Saturday 1st November 2014, matinée
We are grateful to the Union Theatre for putting on a Howard Goodall ‘season’, a selection of three of his musicals, beginning with ‘Love Story’, followed by The Dreaming, and finally ‘Girlfriends’. We eagerly anticipated this early work, Goodall’s second musical, written in collaboration with John Retallack and Richard Curtis.
Having focussed on men in ‘The Hired Man’, Goodall wanted to do something which would say more about women’s experience of war, and, inspired by Mary Lee Settle’s memoires of her time in the Women’s Auxiliary Air Force, he researched the subject and, along with Retallack and Curtis, created a musical set on an RAF base in Norfolk, exploring the emotional entanglements of the women and the men they supported. The setting evokes the hothouse atmosphere of a community living in close quarters, where trivial events become magnified, and the horror of war is suppressed behind a facade of politeness. The piece also explores the moral ambiguities of a ‘just’ war and the difficulties ordinary people faced in becoming part of the momentous operations of war. The title is itself ironic, since it celebrates the vital role of women in the war, yet acknowledges the underlying feeling that they are still dependent on and subordinate to men, their contribution undervalued.
The story is told in vignettes, and we are introduced to a large cast of characters and situations – we hear about the women and their reasons for joining up, their triumphs and disappointments with the work they are doing, and their rivalries as they vie for the affections of the airmen, knowing they risk having their hearts broken. The problem with this approach is that ultimately there is not much build up of dramatic tension, and although the storylines feel authentic and are sometimes refreshingly downbeat, it makes it hard to engage with the characters when they have little opportunity to grow and develop.
In this production, the pace of the story was also hampered by the direction, which allowed too much ‘dead time’ between the short scenes. The choreography was at times obtrusive too, veering between being too literal and too expansive for the space, or becoming rather ‘interpretive’, which didn’t seem to fit with the style of the story either. The scenes seemed to work best when the action was continuous and then the focus was changed from character to character, as in the party scene where much of the drama came to a head, and the production might have benefited more from this style of flexible approach in such as small space.
As we never tire of saying of Goodall, the music makes it all worthwhile: full of rich melodies and harmonies, we would happily buy the cast album and listen to it all again, if such as thing was available (quite a surprise considering the original production contained rising stars such as Maria Friedman and Jenna Russell). Again, we are reduced to a few clips on youtube and song samples courtesy of Faber. The music is particularly strong on upbeat melodies, such as the cheerful ‘We Dance On’, which describes the experience of putting a brave face on everything while the war continues; the romantic moments are well served, with some delightful duets between the lovers, and there is some darker humour in songs such as ‘In the Messes and Clubs’, which cleverly describes the attempts of the pilots to deal with the extreme emotions they experience on every mission. Overall, though, in terms of musical theatre there seems to be less of the emotional depth, range and sophistication of Goodall’s later works.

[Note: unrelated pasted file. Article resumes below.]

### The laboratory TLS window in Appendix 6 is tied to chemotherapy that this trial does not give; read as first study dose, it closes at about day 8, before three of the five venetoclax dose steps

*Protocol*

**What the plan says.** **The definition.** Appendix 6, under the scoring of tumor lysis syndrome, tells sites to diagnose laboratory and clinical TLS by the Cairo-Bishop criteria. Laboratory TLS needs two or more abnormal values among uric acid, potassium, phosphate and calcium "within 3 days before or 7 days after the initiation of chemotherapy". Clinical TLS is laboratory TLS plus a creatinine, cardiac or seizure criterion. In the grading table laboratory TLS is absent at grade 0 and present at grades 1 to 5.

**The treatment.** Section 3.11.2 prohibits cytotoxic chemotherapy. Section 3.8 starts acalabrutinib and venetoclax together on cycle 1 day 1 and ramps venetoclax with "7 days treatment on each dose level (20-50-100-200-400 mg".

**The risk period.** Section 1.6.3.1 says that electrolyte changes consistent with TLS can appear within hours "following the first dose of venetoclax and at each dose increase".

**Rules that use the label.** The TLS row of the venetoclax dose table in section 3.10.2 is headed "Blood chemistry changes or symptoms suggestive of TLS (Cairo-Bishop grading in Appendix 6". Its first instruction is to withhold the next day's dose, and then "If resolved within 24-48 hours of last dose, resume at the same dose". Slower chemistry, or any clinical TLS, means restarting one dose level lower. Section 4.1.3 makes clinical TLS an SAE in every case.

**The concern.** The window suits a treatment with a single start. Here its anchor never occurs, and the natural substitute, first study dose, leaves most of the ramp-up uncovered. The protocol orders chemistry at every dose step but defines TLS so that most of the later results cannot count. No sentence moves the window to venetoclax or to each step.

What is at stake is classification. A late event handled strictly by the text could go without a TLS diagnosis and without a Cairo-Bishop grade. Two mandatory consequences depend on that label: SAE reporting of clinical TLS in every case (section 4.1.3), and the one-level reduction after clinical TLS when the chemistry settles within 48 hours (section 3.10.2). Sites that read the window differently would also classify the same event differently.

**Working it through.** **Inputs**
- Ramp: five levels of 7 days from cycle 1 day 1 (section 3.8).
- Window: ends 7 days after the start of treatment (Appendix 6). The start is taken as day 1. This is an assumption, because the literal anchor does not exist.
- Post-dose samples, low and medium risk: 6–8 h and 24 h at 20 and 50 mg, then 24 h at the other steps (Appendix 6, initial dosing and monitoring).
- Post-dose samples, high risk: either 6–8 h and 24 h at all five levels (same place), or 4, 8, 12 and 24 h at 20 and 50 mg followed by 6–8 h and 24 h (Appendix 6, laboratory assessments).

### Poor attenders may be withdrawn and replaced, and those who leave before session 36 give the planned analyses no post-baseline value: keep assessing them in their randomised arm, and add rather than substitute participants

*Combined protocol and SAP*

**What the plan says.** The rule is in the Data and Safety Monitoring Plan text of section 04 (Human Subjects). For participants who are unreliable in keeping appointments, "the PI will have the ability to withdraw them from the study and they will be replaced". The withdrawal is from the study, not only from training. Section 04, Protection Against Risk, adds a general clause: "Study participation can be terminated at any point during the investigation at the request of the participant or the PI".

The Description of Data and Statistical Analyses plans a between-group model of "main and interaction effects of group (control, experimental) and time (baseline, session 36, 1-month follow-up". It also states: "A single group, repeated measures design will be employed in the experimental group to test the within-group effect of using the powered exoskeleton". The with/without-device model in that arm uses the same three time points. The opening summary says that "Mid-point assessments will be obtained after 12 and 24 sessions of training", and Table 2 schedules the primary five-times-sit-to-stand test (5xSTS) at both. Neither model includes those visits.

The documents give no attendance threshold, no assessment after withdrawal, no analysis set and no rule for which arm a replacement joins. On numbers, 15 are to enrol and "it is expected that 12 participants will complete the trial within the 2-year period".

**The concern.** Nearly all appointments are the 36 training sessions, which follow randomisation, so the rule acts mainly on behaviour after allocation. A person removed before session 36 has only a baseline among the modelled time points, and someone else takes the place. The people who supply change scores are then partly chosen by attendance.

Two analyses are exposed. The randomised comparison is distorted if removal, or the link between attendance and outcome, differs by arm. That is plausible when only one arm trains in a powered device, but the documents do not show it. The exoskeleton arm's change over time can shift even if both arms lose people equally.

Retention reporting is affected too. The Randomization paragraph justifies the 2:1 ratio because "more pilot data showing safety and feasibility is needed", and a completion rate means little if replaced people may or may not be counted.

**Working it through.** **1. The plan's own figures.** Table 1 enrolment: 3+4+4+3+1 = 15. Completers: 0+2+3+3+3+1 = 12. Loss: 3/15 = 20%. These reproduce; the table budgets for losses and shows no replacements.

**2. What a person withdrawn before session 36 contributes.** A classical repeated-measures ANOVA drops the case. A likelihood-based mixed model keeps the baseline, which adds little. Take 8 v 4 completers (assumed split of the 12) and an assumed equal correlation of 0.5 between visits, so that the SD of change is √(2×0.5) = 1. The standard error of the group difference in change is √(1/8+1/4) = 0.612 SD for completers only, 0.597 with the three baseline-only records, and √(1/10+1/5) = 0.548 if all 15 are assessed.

The excellent cast certainly had their moments, although here we must pause for a quick comment on the Union, and the lack of information on their website. We are not routine programme-buyers – sometimes it’s nice to have a souvenir and more information, but we work on the assumption that we will always be able to find out about the cast online. In this case, we were glad that we scribbled down a few names from the pictures on the wall, as we were astonished to find no trace of the actors anywhere on the Union’s website. What’s the big secret? We can only apologise to any of the cast we failed to note, but we particularly enjoyed Michael Rees as Gareth, the airman who thinks he’s a bit of a charmer with a corny joke for every occasion. Tom Sterling, with a pleasant and pure voice, nicely portrayed the glamour and charm of airman Guy, whilst revealing his youth and inexperience as the mask slips. Perry Lambert and Corrine Priest as friends and rivals in love Louise and Amy have strong voices and brought out the inner strength of the women struggling not to have their hearts broken, while Catherine Mort delivered the touching ‘The Chances Are’ with powerful dignity.